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Book Review of The Time Traveler's Wife

The Time Traveler's Wife
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I saw this book on many lists over the years since it was printed, but I wasn't particularly interested in reading it. At first I mixed it up with The Mapmaker's Wife, a book I very much liked. When I realized my mistake I was still in no hurry to read it. But when it recently became available on paperbackswap I figured why not. I have so many credits there.

It's heavy. 536 pages. I don't mind heavy books, especially if I am absorbed in it. It can be a real pleasure to live within the pages of a book for more than a day or so. In this case that did not happen.

The story is told through the words of Henry DeTamble and Clare Abshire. Henry has an unusual condition: he travels through time. He has no control over when he will suddenly be ripped from one time to another, or when he will return. Nothing he wears or that is not a part of him travels with him, so he always lands at his destination in the nude.

And so it is that he is found by six-year-old Clare, in the woods near her home. She is young and therefore more willing to accept his story than adults would be. The two become friends over the years, as he pops in on her from different ages, randomly. The two become attached, but Henry is careful not to take advantage of her. Even so, he recognizes that she is at something of a disadvantage in this relationship.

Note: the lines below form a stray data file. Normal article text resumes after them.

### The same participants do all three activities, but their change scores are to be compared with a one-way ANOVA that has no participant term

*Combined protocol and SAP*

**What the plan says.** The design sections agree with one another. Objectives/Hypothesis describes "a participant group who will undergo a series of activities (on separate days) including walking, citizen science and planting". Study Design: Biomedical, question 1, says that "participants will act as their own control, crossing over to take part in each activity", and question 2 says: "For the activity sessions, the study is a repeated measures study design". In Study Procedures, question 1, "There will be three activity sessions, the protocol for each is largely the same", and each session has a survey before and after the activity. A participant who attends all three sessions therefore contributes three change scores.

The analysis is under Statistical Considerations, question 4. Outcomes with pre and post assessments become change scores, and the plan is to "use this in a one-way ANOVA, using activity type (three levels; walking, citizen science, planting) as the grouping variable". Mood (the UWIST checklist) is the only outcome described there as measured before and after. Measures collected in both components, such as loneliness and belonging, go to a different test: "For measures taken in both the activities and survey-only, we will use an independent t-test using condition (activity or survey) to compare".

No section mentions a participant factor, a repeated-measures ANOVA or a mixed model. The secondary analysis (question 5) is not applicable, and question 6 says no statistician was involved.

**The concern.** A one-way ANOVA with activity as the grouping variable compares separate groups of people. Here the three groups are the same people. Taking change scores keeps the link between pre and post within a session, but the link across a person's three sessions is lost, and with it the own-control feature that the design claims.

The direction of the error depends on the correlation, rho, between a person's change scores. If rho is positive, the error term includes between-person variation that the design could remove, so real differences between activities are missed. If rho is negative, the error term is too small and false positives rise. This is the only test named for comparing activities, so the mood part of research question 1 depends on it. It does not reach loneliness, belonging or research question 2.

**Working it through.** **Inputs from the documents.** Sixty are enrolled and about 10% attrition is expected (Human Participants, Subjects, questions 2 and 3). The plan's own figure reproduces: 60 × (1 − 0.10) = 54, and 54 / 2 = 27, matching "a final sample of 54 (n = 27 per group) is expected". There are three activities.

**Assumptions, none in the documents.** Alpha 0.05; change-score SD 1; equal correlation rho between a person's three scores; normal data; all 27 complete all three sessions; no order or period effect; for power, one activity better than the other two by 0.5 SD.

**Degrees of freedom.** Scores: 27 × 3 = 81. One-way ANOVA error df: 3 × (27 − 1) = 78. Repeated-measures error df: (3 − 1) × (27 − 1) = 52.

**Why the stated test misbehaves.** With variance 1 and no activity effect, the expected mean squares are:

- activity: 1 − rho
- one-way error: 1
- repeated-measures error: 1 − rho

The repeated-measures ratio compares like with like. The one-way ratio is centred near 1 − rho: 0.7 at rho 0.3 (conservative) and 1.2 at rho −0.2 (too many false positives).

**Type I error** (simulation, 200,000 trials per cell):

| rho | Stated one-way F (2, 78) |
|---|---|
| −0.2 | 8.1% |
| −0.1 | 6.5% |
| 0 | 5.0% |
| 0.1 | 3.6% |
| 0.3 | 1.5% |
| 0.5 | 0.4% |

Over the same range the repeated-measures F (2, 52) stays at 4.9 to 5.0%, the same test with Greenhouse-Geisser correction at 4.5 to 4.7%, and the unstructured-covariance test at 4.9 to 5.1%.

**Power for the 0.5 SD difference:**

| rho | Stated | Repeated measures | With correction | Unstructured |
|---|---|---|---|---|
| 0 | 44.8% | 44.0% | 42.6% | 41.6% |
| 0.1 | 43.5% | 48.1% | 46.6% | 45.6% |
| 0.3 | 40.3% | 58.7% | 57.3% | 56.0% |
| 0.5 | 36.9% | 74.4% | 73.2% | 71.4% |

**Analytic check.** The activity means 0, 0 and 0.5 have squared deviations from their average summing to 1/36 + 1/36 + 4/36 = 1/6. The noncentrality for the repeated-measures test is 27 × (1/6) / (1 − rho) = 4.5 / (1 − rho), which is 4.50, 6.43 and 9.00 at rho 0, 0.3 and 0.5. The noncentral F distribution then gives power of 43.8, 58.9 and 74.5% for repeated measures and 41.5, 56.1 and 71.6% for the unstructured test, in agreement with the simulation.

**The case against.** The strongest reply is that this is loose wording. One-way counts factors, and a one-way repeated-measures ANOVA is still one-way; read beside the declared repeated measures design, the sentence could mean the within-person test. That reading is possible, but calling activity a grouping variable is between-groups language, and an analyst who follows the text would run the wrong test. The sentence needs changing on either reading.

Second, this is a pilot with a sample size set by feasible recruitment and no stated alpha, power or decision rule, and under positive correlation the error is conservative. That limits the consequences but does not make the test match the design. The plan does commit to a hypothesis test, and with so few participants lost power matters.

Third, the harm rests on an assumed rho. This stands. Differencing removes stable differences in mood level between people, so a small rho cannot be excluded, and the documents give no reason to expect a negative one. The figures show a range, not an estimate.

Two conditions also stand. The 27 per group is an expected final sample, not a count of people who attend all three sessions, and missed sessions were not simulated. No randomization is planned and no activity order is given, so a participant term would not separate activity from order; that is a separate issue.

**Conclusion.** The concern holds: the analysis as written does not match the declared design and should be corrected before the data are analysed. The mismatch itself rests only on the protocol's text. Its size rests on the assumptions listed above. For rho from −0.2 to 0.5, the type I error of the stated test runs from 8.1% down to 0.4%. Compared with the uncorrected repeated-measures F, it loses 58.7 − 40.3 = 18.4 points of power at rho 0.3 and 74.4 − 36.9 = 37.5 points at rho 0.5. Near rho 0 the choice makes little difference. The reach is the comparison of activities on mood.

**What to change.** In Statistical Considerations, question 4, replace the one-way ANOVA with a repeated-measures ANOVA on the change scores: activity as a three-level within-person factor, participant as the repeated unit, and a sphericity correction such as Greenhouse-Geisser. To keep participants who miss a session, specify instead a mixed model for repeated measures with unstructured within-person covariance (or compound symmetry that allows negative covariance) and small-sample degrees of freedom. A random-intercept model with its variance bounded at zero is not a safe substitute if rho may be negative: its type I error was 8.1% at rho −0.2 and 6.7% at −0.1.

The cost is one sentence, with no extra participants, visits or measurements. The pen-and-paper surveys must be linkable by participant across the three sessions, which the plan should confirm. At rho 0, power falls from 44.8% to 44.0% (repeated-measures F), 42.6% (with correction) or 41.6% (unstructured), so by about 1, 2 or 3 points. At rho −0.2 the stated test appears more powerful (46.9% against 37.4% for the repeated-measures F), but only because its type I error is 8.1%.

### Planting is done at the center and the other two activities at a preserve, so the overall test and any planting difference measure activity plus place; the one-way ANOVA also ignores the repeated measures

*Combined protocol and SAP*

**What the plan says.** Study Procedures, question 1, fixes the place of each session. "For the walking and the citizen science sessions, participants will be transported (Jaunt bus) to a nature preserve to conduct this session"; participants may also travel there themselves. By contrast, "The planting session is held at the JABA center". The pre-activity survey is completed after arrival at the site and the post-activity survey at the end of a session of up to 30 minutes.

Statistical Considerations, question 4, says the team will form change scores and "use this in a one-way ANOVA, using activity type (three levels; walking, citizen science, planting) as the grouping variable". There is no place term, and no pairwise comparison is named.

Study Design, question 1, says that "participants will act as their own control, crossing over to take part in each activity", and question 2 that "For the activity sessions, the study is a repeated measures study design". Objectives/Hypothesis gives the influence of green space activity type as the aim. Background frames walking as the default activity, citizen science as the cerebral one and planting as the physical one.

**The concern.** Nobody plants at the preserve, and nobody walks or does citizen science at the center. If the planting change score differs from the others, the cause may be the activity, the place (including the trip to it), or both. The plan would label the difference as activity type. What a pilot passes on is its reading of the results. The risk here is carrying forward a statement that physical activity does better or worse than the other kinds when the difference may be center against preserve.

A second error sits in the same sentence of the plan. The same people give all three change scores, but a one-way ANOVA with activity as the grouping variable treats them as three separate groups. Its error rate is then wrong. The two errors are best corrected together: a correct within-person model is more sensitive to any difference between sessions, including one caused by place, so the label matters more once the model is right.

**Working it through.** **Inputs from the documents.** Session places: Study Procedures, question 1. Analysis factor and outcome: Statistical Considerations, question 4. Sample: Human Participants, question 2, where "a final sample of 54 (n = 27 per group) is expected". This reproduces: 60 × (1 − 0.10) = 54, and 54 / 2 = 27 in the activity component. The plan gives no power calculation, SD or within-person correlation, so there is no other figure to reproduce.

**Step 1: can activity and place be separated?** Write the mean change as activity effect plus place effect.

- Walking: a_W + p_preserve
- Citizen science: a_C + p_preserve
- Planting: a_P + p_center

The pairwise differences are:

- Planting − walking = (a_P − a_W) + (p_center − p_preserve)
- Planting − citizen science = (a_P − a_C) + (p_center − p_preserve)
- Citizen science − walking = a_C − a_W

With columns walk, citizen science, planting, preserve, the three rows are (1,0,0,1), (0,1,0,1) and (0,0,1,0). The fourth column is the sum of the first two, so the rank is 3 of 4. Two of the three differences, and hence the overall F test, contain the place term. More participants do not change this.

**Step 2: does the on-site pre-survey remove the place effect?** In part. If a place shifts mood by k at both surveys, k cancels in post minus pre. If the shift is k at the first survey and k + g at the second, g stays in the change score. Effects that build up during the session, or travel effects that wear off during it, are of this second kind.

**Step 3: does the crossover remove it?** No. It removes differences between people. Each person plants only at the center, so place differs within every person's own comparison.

Still, the two know they are meant for each other and they do eventually marry. Henry, who works as a librarian, continues to disappear and reappear and sometimes even meets himself at another age. His condition puts him at a disadvantage in several ways even as it provides the occasional advantage.

Henry and Clare, alternating, in short blurbs, describe what is happening, each section a different day and instance of time travel, except when they are both in the present. Thus we are swinging back and forth with them, which can be dizzying. I expect this method of presenting the story is meant to help us feel what it is like for the two of them.

It's an interesting premise and suggests many different scenarios. I felt many were included here, maybe more than necessary. I wanted the best for the pair yet never really grew to care that much about them. There were interesting moments, particularly when Henry had to engage in some criminal activity just to get some clothes on or some food in his stomach, and his sanguinity in the face of this is curious. Does he never worry about getting caught? Apparently not. For me, in any case, there was not enough to engage my interest through the whole drawn-out story, and toward the end I was impatient for it to be done.